What the visiting Sensei had to say about this was that we must practice irimi with the smallest angle possible. This is made especially clear in practicing jo (short staff) movements. By using the smallest angle possible, we are using the least amount of motion and thus effort, and getting as close to the opponent as possible. The proximity made has great advantages for striking the opponent with punches, elbows, knees, headbutts, and also throws. This is where the Kenpo really came into view and dominated the training session. If we evade and make large movements making a big gap between you and the opponent, it is very difficult to end the confrontation. Nothing can happen when there is distance between you. When fights are physically ended, they are ended in close quarters. Here we find a great rift in opinions about the purpose of training martial arts. I think it’s safe to say that in most martial arts, when there is confrontation, the desirable end is to end the confrontation (Interesting that in sport, the martial artist seeks confrontation in more matches). One possible view (probably used in Kenpo most often) is to end the fight with force; physically disabling the opponent with force. Perhaps in the philosophy of Aikido, force is not used to end a fight, but more so time or by successful evasion through executing throws and body manipulation. If that is the case, then space is good, and practicing striking is contrary to the aim. Perhaps if someone attacks you, with Aikido you evade the attacks until the opponent decides to give up.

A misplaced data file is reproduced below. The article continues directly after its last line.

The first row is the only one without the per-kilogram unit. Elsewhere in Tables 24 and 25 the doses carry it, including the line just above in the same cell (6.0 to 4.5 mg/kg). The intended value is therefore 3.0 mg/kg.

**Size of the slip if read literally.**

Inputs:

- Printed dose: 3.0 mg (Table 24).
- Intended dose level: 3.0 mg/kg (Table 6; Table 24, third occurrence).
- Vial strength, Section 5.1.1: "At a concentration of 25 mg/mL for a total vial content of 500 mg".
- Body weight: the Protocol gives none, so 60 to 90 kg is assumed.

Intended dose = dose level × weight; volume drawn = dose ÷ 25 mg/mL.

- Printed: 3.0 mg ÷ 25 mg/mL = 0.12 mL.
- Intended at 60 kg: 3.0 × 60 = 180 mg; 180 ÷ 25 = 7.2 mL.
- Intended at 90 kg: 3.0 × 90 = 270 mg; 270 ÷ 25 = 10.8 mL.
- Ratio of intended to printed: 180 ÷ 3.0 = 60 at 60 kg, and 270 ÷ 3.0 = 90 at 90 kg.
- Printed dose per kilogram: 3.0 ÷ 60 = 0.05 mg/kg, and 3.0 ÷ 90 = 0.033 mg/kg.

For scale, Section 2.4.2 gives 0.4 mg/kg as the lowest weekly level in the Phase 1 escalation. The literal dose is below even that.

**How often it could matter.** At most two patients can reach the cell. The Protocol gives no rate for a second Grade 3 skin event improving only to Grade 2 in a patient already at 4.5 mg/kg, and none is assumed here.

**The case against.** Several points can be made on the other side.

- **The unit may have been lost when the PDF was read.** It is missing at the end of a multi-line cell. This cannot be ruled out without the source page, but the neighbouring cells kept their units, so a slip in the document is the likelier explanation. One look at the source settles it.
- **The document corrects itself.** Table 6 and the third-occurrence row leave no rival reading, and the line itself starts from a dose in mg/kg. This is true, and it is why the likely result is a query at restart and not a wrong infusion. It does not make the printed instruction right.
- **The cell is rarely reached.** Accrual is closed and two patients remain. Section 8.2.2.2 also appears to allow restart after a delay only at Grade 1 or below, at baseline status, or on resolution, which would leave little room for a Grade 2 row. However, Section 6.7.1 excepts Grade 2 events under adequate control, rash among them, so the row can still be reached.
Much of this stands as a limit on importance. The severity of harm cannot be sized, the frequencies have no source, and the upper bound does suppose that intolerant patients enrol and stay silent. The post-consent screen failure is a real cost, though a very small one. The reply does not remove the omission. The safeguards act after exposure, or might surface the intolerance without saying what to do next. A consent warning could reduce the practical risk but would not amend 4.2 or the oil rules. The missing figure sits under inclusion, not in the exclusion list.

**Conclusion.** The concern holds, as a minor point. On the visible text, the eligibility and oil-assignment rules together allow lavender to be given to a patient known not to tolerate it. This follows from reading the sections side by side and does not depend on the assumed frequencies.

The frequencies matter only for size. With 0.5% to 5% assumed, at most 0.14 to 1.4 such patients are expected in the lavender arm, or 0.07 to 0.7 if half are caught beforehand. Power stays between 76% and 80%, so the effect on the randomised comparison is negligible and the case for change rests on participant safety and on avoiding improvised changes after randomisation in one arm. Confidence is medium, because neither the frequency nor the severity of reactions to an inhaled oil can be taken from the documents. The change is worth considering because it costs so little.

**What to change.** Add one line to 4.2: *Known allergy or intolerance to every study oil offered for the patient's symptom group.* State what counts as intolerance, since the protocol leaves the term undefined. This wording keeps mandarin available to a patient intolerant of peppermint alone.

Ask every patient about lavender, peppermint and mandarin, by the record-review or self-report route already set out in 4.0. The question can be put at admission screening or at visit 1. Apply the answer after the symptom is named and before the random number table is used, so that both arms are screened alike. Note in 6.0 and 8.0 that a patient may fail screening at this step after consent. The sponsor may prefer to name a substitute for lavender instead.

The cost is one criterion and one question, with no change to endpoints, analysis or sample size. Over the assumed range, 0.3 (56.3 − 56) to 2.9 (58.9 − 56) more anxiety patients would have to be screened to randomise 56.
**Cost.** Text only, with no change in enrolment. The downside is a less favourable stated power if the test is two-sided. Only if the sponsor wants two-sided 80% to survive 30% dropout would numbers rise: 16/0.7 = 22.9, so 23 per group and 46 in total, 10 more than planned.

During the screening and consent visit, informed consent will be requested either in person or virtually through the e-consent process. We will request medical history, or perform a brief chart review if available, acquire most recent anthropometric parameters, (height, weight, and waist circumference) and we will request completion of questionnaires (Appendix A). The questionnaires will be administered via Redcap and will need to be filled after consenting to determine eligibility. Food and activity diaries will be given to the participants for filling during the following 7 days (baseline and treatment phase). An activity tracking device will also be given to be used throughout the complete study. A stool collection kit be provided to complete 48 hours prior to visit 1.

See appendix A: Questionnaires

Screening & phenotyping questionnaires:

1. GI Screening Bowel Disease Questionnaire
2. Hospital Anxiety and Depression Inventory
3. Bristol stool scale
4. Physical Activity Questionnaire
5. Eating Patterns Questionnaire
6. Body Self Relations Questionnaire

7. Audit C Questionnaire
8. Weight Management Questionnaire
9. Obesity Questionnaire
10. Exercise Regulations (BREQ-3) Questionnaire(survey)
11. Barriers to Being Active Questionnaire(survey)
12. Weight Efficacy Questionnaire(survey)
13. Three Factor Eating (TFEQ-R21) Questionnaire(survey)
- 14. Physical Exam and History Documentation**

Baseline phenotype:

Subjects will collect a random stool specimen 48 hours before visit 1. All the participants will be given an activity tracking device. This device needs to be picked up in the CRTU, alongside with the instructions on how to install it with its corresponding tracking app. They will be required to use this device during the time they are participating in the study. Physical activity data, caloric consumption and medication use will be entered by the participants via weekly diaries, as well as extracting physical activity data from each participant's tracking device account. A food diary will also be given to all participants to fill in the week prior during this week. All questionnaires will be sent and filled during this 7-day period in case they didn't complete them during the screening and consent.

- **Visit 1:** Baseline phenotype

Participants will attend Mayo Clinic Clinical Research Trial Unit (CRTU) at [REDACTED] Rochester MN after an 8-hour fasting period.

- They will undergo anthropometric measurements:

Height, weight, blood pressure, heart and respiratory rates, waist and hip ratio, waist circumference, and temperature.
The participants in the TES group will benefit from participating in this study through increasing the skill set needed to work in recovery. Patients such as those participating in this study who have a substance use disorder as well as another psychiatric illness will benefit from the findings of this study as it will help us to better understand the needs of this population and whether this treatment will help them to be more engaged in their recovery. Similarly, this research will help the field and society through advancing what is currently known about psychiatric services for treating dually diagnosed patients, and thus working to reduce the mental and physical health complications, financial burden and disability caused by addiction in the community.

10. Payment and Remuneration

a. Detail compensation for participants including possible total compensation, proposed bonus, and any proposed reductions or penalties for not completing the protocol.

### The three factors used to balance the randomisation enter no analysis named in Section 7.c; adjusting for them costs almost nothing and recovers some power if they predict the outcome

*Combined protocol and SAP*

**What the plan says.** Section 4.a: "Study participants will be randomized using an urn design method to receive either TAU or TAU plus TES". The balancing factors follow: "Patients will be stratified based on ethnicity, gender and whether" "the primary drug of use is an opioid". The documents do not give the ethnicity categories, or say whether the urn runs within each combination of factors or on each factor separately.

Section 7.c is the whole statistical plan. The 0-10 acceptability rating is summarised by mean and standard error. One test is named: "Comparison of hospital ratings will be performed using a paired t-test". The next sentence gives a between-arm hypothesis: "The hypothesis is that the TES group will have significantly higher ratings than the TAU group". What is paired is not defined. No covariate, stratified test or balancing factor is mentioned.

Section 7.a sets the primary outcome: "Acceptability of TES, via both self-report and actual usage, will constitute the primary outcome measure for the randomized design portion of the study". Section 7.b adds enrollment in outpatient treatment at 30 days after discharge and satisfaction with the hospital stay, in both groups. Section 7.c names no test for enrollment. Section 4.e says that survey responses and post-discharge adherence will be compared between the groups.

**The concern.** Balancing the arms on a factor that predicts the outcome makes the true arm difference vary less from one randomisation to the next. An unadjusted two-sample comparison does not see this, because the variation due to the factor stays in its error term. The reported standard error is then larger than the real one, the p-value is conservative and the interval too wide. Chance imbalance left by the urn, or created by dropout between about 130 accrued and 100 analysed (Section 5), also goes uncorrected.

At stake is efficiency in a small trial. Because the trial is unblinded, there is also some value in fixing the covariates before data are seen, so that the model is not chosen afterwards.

I guess you have to find your own opinion of the best way to end a fight.
At one point while the participants were practicing, I talked briefly with the Sensei, and mentioned that I understand we should use as small of movements as possible, but it is difficult to manage because so often we practice such large movements in Aikido. The Sensei mentioned that these big movements in Aikido are beautiful in their grace and idealogies, but are not effective in physically ending fights. Take a look at the hakama Aikidoka wear, they look very cool and make the movements seem even more beautiful, but can be very inconvenient and impractical in physical confrontation. (I still want one though). Here I saw very clearly how dangerous it is to only practice Aikido. A couple nights ago, Sensei told me the goal of practicing Aikido is practicing Aikido. If this is your only goal, then only practicing Aikido is fine. But if you are seeking self-defense or a wider understanding of the movements of the body, one should supplement their training with another style. For me, that is incredibly necessary. I look forward to a time that I return to a broader training in different styles, but for now, it’s just Aikido, Aikido, Aikido.
From this experience, I was able to remember my own past martial arts experiences, and that is very important. I should not forget all of the time I have worked on striking, and not submit everything to Aikido.